• The Snapshot Method – To calculate average covered lives using this method, add the total lives covered on a date during the first, second or third month of each quarter of the plan year, and then divide that total by the number of dates on which a count was made. Each date used in the second, third and fourth quarter must be within three days of the corresponding date chosen in the first quarter. For example, if an employer chooses January 7 as the counting date in the first quarter, the employer may use any date from April 4-10 as the counting date for the second quarter.

An employer may actually count each individual with coverage. Alternatively, an employer can determine the number of individuals with other than self-only coverage and multiply that number by 2.35. The employer would then add that number to the number of individuals with self-only coverage.

  • The Form 5500 Method – Under this method, the average number of covered lives is determined based on the number reported on the Form 5500 or Form 5500-SF. Employers may use this method provided the Form 5500 was filed no later than July 31 of the year following the last day of the plan year.

Transitional Rule. For a plan year beginning before July 11, 2012 and ending on or after October 1, 2012, a plan sponsor may determine the average number of lives covered under the plan using any “reasonable method.” However, since the term “reasonable method” is not defined, we expect that plan sponsors will likely use one of the three prescribed (and better-defined) methods.

Individuals Residing in United States. The PCORI Fee applies with respect to individuals residing in the United States. The plan sponsor may rely on the most recent address on file when making this determination. The “United States” includes American Samoa, Guam, the Northern Mariana Islands, Puerto Rico, the Virgin Islands, and any other possession of the United States.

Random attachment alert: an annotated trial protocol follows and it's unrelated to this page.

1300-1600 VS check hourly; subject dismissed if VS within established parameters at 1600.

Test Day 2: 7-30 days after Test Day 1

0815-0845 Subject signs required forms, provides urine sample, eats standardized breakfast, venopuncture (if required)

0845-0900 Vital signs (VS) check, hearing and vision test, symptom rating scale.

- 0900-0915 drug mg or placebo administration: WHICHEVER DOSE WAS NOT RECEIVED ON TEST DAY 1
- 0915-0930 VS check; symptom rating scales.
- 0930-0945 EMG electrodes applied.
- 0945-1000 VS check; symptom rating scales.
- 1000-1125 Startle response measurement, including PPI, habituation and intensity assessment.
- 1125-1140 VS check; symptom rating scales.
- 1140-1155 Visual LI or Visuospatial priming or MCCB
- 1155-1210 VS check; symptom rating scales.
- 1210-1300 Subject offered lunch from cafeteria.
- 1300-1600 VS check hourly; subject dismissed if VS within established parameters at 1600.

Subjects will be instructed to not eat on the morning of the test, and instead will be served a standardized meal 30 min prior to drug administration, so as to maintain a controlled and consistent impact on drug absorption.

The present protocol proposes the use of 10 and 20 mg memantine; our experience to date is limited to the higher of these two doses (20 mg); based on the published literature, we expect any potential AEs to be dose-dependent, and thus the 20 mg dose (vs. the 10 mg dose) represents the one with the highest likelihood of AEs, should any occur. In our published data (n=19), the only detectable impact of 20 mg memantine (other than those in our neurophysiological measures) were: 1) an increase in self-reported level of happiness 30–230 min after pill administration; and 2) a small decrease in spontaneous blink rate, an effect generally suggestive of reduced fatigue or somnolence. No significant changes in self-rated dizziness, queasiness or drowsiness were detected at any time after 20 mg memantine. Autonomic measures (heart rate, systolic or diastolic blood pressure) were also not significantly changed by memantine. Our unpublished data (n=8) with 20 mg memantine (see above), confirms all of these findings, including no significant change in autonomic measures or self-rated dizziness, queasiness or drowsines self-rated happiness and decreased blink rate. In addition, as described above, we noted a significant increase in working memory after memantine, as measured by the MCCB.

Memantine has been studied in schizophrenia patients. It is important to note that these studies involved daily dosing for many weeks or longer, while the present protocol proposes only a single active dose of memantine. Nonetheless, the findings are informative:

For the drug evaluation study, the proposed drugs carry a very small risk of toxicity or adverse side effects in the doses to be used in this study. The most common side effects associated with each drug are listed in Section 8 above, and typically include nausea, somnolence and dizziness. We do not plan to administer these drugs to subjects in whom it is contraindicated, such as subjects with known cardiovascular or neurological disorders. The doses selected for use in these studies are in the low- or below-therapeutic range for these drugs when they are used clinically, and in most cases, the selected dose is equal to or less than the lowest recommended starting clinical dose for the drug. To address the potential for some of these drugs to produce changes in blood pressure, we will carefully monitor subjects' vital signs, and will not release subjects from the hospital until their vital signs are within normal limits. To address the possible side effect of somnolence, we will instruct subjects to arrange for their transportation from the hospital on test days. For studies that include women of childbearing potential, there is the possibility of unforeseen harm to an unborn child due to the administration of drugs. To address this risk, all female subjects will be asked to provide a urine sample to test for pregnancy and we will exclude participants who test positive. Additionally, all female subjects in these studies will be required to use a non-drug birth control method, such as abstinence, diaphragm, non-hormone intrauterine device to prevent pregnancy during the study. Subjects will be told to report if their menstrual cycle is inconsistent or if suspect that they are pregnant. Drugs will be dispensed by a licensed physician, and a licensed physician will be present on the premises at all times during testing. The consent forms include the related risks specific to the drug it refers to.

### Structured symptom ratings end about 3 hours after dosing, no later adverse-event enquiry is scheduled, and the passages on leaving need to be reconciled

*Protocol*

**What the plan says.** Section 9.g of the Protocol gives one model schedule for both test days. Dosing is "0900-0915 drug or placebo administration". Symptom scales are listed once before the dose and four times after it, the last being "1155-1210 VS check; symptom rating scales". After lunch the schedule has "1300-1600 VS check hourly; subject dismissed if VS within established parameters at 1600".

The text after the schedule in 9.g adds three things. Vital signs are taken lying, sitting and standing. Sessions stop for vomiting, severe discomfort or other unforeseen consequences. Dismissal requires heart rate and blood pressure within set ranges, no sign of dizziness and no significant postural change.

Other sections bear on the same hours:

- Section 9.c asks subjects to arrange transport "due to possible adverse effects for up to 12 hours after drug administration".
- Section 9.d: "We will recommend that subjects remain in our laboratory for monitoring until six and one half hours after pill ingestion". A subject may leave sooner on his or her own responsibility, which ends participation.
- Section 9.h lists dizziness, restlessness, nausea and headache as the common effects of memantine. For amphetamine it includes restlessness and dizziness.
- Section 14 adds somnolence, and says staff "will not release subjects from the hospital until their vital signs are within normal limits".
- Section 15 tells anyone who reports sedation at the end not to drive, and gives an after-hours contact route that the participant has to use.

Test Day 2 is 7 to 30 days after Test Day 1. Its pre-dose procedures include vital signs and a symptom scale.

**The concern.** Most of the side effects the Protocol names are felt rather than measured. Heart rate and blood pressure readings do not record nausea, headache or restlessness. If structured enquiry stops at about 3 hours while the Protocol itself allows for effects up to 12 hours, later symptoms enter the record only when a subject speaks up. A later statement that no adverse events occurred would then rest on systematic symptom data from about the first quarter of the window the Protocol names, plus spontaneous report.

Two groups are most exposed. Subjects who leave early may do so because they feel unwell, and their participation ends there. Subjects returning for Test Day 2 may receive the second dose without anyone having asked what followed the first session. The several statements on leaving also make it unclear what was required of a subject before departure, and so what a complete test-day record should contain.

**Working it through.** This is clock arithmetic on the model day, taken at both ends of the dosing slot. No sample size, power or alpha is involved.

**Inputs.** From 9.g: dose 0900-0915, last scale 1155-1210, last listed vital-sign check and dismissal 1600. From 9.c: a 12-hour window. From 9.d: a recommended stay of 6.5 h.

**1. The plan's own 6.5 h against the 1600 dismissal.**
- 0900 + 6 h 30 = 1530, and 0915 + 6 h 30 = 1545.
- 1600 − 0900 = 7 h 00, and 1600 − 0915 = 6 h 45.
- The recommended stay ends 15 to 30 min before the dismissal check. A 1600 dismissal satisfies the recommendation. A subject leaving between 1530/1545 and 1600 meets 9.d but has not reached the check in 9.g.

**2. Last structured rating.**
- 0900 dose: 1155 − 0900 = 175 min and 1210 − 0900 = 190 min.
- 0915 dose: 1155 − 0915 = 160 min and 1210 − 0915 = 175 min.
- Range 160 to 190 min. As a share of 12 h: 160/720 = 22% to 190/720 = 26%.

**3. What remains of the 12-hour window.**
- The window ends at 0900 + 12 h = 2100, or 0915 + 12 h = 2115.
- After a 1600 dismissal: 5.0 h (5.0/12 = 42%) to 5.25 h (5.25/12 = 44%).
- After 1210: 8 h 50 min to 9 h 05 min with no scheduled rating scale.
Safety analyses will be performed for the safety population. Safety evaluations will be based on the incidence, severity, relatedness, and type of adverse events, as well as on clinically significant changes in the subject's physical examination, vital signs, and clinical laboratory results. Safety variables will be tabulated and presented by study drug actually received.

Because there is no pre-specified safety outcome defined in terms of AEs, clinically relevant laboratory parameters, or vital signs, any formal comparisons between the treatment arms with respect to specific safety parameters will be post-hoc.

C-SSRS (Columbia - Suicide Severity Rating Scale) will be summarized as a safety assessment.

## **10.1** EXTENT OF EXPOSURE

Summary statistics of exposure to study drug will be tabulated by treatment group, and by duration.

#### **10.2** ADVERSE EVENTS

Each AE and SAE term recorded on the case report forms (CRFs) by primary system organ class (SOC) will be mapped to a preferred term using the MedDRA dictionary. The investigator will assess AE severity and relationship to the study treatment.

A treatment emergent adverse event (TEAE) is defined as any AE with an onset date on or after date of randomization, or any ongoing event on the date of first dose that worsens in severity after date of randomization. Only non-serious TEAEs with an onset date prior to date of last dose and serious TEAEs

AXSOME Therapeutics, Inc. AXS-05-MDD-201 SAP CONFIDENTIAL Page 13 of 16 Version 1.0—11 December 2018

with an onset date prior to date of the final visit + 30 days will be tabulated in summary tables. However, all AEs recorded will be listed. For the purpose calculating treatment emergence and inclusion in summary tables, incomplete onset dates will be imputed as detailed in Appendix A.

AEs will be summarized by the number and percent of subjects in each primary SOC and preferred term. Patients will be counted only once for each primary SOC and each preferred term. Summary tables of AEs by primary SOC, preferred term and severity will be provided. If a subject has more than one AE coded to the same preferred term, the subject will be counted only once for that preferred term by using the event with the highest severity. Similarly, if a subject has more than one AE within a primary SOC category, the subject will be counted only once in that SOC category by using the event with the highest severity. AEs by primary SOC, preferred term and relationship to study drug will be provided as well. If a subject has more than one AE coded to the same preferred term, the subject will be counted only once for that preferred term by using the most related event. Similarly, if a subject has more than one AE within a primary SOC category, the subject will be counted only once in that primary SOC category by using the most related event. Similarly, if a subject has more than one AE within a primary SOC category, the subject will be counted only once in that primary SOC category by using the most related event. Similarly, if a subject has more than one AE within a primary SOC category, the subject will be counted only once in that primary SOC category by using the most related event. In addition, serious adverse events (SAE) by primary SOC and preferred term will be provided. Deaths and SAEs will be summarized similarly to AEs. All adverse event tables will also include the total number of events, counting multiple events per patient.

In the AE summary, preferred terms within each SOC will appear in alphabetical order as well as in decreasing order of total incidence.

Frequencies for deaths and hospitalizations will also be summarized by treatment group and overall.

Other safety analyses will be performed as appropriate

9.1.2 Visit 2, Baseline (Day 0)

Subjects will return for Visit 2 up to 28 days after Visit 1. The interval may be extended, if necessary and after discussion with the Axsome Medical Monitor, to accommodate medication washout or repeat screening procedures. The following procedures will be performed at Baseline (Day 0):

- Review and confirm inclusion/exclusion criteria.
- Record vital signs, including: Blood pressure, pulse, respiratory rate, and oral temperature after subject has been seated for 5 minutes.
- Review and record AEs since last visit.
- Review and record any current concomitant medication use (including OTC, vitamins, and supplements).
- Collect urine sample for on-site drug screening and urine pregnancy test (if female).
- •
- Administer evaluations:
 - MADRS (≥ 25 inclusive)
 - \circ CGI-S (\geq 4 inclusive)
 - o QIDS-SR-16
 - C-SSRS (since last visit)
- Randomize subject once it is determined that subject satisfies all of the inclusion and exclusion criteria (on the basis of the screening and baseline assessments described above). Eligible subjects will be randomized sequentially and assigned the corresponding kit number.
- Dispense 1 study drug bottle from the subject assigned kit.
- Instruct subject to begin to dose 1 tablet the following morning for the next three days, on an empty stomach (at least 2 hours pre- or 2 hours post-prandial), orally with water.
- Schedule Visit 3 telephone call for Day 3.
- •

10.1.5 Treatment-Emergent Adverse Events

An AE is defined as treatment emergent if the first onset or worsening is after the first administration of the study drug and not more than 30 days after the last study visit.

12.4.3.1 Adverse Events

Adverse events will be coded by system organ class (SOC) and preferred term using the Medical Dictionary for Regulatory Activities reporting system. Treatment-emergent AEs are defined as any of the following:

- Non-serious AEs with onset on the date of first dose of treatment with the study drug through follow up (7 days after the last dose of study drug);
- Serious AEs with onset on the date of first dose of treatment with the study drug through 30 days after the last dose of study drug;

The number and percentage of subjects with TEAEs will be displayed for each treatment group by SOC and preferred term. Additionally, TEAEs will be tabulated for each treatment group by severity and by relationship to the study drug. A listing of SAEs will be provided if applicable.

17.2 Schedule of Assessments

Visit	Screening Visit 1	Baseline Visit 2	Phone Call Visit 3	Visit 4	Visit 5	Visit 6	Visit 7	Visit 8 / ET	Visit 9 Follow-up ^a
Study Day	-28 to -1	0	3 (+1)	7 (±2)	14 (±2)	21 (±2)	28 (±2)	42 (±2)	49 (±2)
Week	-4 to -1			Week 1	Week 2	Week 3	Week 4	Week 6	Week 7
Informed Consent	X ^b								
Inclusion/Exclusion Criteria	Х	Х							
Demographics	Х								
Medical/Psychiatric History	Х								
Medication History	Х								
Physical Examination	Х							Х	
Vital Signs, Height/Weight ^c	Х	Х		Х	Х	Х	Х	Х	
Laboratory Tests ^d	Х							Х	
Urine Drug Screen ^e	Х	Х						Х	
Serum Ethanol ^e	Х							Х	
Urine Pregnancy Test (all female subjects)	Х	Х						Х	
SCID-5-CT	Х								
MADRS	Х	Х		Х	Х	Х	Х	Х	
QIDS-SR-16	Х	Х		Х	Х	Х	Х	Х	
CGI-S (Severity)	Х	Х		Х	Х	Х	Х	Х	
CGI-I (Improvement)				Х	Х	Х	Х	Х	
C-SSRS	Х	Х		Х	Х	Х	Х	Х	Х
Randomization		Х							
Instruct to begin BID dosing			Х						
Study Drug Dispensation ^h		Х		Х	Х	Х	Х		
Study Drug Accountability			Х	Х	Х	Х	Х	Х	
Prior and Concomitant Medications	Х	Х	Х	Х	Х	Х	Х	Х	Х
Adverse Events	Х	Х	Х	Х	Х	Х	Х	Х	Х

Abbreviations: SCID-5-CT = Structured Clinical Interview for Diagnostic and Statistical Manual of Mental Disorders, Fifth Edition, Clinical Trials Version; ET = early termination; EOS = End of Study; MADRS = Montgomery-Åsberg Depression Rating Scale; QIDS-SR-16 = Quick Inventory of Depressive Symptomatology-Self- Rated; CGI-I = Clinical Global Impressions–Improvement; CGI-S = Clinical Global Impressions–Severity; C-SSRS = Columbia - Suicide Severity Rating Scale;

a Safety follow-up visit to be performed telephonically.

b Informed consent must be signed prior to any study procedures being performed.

Future Changes. The $1 per covered life fee increases to $2 for plan years ending on or after October 1, 2013 and before October 1, 2014. The $2 fee increases in future years based on certain health expenditure data. The fee ceases in approximately 2019.

Payment of Fee. As noted previously, the PCORI Fee must be paid by July 31 of the calendar year immediately following the last day of the plan year. Thus, an employer with a calendar year plan will pay its first PCORI Fee by July 31, 2013. Employers will file IRS Form 720. While the PCORI regulations do not contain specific recordkeeping requirements, IRS Form 720 does contain some recordkeeping requirements. Third parties (such as a third party administrator) will not be able to report and pay the Fee on behalf of a plan sponsor. Future Department of Labor guidance is expected to provide that the fee generally cannot be paid from plan assets.

Links to Further Guidance. The regulations can be found here.